Here we see in a time span of two hundred years a process of restoration and spiritual renewal, which is not unique to Anglicanism. At the very time of the Oxford Movement, France was beginning to rebuild her spiritual patrimony after the Revolution, and Dom Guéranger in 1833 (re)founded the Benedictine Abbey of Solesmes and took an interest in restoring the liturgical life of the Church after an eighteenth century almost as spiritually arid as England. This was the beginning of the liturgical movement.

Why do I tell you all these things? Simply, the Anglican patrimony has assimilated so many characteristics of Roman Catholicism over the past two hundred years. Even though some of the more medievalist Victorians worked at rediscovering the ancient and forgotten Use of Sarum and other English dioceses of before the Reformation, more influence came from post-Tridentine Rome. For this reason, you will find the Roman liturgical colours, neo-baroque art and architecture. Assimilating Roman Catholic culture is something that is nothing new! So, at the point where we are, we have only to accept the teaching, sanctifying and governing authority of the Pope. We have to deepen our sense of the Universal Church beyond the boundaries of our own parishes and missions.

In the modern Roman Catholic world, it is significant that Bishop Elliott worked on an interpretation of the modern Roman liturgy, the "ordinary use" as Benedict XVI calls it, to make of it a continuation and organic development from Tradition. This work might not have been perfect in every way, but the good Bishop did all he could with what he had - obeying the same constraints (observing the rites and obeying the rubrics) as Percy Dearmer did with the 1662 Prayer Book in the 1900's. Now we find the Pope doing the same thing in the first steps of restoring the orientation of the altar. One begins by placing the crucifix in the centre of an altar facing the people with the corpus facing the priest. Two, four or six candles are arranged symmetrically, and the effect is radically different even thought the altar is still facing the people. The celebration is oriented towards the crucifix as a central point. The Mass is no longer a "closed circle" or a horizontal dialogue between priest and people, with God to some extent marginalised.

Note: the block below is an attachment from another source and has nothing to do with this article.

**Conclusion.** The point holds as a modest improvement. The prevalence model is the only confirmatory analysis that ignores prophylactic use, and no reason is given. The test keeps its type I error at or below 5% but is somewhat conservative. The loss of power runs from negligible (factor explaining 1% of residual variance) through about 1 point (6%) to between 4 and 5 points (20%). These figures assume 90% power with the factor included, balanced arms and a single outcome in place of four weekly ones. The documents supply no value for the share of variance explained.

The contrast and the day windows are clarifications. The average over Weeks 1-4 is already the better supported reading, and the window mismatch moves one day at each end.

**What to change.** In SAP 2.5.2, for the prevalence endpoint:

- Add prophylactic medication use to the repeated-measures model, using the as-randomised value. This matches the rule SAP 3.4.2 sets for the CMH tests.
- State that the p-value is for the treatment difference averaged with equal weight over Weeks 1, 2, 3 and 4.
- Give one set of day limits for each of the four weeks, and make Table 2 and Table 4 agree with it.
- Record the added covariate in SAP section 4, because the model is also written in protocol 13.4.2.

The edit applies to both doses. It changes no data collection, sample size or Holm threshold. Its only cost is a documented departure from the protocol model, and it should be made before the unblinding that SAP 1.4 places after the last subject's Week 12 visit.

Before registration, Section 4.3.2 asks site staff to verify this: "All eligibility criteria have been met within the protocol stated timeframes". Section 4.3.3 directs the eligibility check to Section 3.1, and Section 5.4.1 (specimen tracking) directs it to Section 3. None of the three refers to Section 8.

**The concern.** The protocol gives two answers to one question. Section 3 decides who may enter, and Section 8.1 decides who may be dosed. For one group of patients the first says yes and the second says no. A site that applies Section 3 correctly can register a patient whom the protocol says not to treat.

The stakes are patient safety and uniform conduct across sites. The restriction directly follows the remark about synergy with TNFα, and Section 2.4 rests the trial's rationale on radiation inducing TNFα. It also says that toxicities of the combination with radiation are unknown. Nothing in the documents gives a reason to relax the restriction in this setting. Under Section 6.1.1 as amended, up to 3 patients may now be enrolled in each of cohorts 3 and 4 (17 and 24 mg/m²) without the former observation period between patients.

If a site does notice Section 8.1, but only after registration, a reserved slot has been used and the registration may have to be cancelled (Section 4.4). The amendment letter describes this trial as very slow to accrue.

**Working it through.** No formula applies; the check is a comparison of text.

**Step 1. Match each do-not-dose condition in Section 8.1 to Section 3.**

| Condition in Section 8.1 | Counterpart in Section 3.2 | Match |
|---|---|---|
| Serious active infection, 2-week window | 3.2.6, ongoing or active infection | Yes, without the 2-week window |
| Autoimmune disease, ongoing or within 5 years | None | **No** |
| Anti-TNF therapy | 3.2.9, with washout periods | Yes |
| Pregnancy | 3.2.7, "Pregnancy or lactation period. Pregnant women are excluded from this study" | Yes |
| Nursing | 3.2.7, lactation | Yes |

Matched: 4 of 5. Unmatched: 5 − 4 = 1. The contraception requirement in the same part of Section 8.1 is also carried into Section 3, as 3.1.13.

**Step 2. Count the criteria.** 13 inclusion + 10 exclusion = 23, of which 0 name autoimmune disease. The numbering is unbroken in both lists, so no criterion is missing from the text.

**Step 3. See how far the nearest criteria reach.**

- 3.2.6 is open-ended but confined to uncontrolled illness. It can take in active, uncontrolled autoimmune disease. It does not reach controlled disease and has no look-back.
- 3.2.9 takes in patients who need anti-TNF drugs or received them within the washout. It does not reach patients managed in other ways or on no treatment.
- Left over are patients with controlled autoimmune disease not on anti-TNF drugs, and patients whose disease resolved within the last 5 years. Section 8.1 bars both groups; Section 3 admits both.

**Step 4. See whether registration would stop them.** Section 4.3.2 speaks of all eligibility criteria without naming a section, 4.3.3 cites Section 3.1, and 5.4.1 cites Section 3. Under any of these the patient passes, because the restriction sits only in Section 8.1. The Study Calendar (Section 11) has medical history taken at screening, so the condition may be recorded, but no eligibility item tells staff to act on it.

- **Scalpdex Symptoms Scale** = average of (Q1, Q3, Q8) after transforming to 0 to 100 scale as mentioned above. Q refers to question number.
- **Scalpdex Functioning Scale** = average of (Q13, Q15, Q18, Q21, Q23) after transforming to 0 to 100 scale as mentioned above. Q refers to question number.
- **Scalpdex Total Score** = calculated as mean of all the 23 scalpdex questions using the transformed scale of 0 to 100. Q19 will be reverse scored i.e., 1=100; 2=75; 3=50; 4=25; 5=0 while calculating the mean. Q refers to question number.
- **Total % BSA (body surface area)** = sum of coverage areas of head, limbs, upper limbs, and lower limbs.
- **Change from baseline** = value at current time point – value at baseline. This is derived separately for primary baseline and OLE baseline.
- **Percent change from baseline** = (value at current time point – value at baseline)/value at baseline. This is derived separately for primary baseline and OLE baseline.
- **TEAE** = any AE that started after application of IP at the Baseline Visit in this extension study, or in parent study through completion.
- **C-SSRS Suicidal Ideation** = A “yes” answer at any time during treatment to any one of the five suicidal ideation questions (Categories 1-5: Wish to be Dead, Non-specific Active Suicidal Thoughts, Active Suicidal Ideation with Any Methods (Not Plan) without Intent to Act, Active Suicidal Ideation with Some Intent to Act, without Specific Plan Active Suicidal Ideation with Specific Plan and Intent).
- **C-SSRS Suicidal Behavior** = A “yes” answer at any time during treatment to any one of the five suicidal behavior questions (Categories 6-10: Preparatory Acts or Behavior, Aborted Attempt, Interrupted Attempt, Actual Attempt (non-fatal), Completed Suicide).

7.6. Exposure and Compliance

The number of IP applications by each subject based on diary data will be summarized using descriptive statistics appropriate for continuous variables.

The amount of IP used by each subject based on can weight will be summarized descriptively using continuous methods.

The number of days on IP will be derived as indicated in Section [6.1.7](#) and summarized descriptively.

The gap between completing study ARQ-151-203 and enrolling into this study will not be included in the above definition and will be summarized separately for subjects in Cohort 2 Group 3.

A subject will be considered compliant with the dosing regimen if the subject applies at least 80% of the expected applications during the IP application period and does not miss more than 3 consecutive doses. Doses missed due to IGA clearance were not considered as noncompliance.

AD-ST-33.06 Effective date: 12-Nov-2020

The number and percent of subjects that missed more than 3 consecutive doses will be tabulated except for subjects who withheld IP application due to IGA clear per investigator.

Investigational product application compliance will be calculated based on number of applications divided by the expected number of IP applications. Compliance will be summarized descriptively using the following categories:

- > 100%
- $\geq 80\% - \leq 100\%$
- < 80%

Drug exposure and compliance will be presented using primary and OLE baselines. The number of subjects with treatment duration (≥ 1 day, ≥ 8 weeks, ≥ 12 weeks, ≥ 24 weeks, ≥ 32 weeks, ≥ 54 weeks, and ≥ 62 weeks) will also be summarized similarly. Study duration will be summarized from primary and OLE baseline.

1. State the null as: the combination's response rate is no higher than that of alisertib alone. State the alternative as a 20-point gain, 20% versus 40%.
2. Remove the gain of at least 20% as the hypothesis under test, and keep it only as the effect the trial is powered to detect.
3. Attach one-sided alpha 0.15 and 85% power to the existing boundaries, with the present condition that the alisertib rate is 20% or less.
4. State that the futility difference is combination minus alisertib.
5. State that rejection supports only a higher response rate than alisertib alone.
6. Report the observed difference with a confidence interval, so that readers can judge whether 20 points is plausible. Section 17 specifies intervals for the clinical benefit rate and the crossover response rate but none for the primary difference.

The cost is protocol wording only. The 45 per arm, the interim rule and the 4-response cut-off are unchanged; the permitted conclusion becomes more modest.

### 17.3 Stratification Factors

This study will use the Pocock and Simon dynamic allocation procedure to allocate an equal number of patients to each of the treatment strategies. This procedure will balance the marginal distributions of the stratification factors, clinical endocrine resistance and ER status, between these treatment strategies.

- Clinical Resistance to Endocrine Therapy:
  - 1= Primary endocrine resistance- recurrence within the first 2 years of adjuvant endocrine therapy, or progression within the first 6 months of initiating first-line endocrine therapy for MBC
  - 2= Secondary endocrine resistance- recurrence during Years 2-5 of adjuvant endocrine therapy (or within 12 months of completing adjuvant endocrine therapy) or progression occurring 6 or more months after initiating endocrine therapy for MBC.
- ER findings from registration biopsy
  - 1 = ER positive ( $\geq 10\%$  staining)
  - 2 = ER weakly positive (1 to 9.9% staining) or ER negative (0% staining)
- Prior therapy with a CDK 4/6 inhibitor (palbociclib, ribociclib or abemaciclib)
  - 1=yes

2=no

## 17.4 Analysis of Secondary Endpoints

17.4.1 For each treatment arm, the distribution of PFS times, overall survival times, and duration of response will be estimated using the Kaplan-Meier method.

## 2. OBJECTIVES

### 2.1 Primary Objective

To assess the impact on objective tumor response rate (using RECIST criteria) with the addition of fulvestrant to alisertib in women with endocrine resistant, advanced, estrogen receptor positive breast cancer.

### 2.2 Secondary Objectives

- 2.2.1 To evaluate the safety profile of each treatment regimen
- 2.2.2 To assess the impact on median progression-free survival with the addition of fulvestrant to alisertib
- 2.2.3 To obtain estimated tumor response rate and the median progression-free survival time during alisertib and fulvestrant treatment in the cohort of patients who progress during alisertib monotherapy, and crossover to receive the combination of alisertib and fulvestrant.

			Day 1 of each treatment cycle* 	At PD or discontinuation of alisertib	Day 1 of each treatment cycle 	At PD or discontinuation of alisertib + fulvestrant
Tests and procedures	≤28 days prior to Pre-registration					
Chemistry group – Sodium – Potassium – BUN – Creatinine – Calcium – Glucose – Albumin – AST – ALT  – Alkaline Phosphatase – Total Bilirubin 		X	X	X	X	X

I am convinced that we traditional Anglicans are being invited, not in order to be saved from a shipwreck, but to participate in a new liturgical movement of the whole Church. I am amazed by this reflection of a traditionally-minded cradle Roman Catholic:

One of the more interesting things I’ve discovered (…) is how much interest I’m getting from Roman Catholics who have no prior attachment to the Anglican Communion. It seems there is a real hunger out there for traditional liturgy, with all the ceremony and solemnity, but without so much Latin. These Roman Catholics express a desire to become part of an Anglican Use parish for that reason.

It is not because the liturgy is Anglican, but because it represents a return to the sacred and a dimension of the Eucharist they perceived as missing in the standard "ordinary use" of the Roman rite. I would almost be willing to wager that the Pope needs our help for some of the groundwork of a reform of the reform. Experience has shown that one does not bring about liturgical renewal by writing clever archaeological reconstructions or tomorrow's masses. I am brought to think of a wonderful quote from Adrian Fortescue:

I think the habit of making up new liturgies could easily grow on a man, like dram drinking. It must be quite fun to spread out before one translations of all the best liturgies, and then to pick out and string together the prettiest snippets from each. Orchard has not the ghost of a sense of liturgical style; he understands nothing about the historic development or the inherent build of the rites he plunders. He just takes the pretty bits and strings them together anyhow. Lots of people have done this sort of thing. The Irvingite Liturgy is another famous example; so are all the High Anglican combinations of their Prayer book with the juiciest morsels from the Roman Mass. To me all this is silly and ugly. It is like a man with no sense of construction or style who tries to make a new architecture by jamming together all the pretty details of all the buildings he has seen. I admire the dome of St Peter’s and the windows of Chartres and the Propylaia at Athens and the columns of Karnack; but I should not like to see them all jammed together.[1]